Sun Java System Message Queue 4.3 Administration Guide

JMX Connection Infrastructure

The JMX API allows Java client applications to monitor and manage broker resources by programmatically accessing JMX MBeans (managed beans) that represent broker resources. As explained in the JMX-Based Administration in Sun Java System Message Queue 4.3 Technical Overview, the broker implements MBeans associated with individual broker resources, such as connection services, connections, destinations, and so forth, as well as with whole categories of resources, such as the set of all destinations on a broker. There are separate configuration MBeans and monitor MBeans for setting a resource’s configuration properties and monitoring its runtime state.

MBean Access Mechanism

In the JMX implementation used by Message Queue, JMX client applications access MBeans using remote method invocation (RMI) protocols provided by JDK 1.5 (and later).

When a broker is started, it automatically creates MBeans that correspond to broker resources and places them in an MBean server (a container for MBeans). JMX client applications access the MBean server by means of an JMX RMI connector (heretofore called a JMX connector), which is used to obtain an MBean server connection, which, in turn, provides access to individual MBeans.

The broker also creates and configures two default JMX connectors, jmxrmi and ssljmxrmi. These connectors are similar to the broker connection services used to provide connections to the broker from JMS clients. By default, only the jmxrmi connector is activated at broker startup. The ssljmxrmi connector, which is configured to use SSL encryption, can be activated using the imq.jmx.connector.activelist broker property (see To Activate the SSL-Based JMX connector ).

JMX client applications programmatically access JMX MBeans by first obtaining an MBean server connection from the jmxrmi or ssljmxrmi connector. The connector itself is accessed by using a proxy object (or stub) that is obtained from the broker by the JMX client runtime, as shown in the following figure. Encapsulated in the connector stub is the port at which the connector resides, which is dynamically assigned each time a broker is started, and other connection properties.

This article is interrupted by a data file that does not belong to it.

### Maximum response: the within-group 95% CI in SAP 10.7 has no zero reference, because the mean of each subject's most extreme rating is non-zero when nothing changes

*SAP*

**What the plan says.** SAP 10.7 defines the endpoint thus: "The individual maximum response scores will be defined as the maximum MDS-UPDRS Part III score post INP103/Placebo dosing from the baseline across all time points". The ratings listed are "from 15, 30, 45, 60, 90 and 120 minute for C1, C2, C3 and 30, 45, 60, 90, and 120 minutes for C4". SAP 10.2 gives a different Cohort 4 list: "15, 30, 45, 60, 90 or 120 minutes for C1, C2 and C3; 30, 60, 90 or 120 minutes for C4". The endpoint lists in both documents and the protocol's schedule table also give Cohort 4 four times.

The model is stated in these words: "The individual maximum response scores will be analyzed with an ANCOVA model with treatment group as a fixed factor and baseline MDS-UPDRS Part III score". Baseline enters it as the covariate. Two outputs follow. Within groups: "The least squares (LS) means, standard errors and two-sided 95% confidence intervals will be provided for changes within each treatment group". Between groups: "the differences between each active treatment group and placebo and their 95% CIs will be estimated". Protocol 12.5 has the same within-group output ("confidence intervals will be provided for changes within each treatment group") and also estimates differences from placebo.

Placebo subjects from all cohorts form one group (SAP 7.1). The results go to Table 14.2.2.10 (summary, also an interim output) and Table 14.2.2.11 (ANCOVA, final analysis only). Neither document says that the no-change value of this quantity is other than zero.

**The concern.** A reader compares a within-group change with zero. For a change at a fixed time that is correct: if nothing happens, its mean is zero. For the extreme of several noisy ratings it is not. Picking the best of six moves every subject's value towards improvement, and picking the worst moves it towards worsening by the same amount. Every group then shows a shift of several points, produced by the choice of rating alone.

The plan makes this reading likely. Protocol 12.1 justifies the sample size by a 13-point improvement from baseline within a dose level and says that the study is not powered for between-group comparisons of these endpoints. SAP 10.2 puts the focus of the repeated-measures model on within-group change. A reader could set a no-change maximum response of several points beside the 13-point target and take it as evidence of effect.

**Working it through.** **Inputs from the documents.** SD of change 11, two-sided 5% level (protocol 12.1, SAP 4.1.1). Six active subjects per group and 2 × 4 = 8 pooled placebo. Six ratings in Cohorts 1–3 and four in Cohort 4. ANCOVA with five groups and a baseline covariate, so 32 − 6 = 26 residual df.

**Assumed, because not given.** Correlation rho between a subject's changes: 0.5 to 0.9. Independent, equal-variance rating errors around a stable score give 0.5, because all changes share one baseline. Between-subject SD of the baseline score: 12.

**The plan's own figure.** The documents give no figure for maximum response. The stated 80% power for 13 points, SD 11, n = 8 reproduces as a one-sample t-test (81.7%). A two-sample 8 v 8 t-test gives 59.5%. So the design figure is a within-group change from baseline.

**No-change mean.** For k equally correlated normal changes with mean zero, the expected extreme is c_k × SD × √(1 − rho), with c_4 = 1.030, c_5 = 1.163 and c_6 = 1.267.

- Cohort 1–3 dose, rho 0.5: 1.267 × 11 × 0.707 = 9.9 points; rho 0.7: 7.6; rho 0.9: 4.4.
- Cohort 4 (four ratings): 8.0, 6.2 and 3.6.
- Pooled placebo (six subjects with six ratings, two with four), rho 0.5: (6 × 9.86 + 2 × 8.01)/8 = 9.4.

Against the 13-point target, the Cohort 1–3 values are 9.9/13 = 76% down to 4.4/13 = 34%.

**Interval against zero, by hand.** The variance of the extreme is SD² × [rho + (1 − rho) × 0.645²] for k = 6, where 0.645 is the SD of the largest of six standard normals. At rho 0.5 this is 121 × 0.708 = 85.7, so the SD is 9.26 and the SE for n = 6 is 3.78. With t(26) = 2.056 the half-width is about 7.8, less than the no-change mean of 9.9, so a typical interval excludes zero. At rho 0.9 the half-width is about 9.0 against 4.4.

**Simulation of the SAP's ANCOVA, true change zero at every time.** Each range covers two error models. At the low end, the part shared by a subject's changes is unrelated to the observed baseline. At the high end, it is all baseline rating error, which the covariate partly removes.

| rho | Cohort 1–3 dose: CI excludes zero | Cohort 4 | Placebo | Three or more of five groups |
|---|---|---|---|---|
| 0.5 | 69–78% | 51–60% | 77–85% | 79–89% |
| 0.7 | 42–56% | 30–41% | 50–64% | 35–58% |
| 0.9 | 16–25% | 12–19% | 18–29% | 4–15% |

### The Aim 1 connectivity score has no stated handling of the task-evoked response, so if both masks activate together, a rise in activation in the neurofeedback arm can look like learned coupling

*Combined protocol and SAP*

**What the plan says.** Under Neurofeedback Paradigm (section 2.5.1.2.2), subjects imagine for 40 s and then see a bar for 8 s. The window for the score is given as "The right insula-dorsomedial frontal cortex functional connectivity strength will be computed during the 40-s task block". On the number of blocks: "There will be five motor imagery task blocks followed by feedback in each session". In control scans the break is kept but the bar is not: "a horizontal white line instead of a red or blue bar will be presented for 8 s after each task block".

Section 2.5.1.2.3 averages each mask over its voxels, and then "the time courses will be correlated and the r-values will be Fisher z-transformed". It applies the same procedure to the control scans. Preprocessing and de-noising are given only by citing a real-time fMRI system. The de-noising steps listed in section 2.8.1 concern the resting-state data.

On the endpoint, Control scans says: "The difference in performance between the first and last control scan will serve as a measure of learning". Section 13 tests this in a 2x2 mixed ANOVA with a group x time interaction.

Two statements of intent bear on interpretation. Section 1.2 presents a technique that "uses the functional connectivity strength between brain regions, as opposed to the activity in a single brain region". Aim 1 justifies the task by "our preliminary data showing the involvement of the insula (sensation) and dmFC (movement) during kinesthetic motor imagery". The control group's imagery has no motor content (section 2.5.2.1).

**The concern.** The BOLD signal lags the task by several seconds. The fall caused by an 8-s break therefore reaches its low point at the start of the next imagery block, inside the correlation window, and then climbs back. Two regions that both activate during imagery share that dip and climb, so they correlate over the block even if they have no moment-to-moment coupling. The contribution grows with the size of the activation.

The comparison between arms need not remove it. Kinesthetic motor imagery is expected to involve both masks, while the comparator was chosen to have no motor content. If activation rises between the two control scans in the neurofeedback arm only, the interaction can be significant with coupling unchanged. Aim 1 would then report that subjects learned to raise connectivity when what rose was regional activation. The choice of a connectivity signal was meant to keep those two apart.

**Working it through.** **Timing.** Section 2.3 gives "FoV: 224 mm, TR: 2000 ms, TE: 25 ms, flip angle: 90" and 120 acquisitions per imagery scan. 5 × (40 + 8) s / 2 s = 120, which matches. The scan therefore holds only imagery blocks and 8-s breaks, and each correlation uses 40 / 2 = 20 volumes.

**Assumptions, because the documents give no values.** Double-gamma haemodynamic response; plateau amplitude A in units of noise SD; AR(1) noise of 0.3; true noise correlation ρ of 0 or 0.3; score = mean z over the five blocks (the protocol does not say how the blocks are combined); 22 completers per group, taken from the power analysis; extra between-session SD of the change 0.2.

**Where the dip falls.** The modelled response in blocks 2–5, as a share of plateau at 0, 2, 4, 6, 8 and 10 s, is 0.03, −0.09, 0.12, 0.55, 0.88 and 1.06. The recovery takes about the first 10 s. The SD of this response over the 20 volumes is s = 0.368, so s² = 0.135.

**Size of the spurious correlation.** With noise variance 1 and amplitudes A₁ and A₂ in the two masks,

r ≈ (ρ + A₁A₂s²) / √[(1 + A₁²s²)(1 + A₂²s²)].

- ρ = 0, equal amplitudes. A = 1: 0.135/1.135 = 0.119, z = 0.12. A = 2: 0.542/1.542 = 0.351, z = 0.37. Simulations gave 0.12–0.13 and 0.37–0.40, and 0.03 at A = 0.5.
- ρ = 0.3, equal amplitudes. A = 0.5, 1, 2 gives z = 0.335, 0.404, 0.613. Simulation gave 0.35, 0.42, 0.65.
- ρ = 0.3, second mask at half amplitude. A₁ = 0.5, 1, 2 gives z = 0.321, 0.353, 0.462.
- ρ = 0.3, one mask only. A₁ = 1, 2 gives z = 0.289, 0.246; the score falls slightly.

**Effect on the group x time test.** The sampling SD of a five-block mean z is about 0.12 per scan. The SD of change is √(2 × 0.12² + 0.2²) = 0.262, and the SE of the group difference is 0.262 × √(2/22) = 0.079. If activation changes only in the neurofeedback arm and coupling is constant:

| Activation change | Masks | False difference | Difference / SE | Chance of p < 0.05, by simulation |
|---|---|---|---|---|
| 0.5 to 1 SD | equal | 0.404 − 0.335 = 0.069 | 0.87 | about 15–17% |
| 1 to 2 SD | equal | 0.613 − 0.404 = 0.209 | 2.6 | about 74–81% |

Figure D–1 Basic JMX Infrastructure

Figure showing basic elements of the JMX connection infrastructure.

The JMX Service URL

JMX client applications obtain a JMX connector stub using an address called the JMX service URL. The value and format of the JMX service URL depends on how the broker's JMX support is configured:

A JMX service URL has the following form:


where rmi://brokerHost[:connectorPort] specifies the host (and optionally a port) used by the JMX connector. By default the port is assigned dynamically on broker startup, but can be set to a fixed value for JMX connections through a firewall.

The urlpath portion of the JMX service URL depends on whether the JMX service URL is static (see Static JMX Service URL: Using an RMI Registry) or dynamic (see Dynamic JMX Service URL: Not Using an RMI Registry). In either case, you can determine the value of the JMX service URL by using the imqcmd list jmx subcommand (see the examples in RMI Registry Configuration).

By default, the broker does not use an RMI registry, and the JMX runtime obtains a JMX connector stub by extracting it from a dynamic JMX service URL. However, if the broker is configured to use an RMI registry, then JMX runtime uses a static JMX service URL to perform a JNDI lookup of the JMX connector stub in the RMI registry. This approach, illustrated in the following figure, has the advantage of providing a fixed location at which the connector stub resides, one that does not change across broker startups.

Figure D–2 Obtaining a Connector Stub from an RMI Registry

Figure showing use of an RMI registry to obtain a JMX
connector stub.

The Admin Connection Factory

Message Queue also provides, as a convenience, an AdminConnectionFactory class that hides the details of the JMX Service URL and JMX connector stub. The Admin Connection Factory uses the Message Queue Port Mapper service to get the relevant JMX Service URL (regardless of the form being used) and thereby obtain a JMX connector stub. JMX applications that use the Admin Connection Factory only need to know the broker's host and Port Mapper port. The scheme is shown in the following figure.

Figure D–3 Obtaining a Connector Stub from an Admin Connection Factory

Figure showing the use of an Admin Connection
factory to obtain a connector stub.

For programmatic details, see Obtaining a JMX Connector from an Admin Connection Factory in Sun Java System Message Queue 4.3 Developer’s Guide for JMX Clients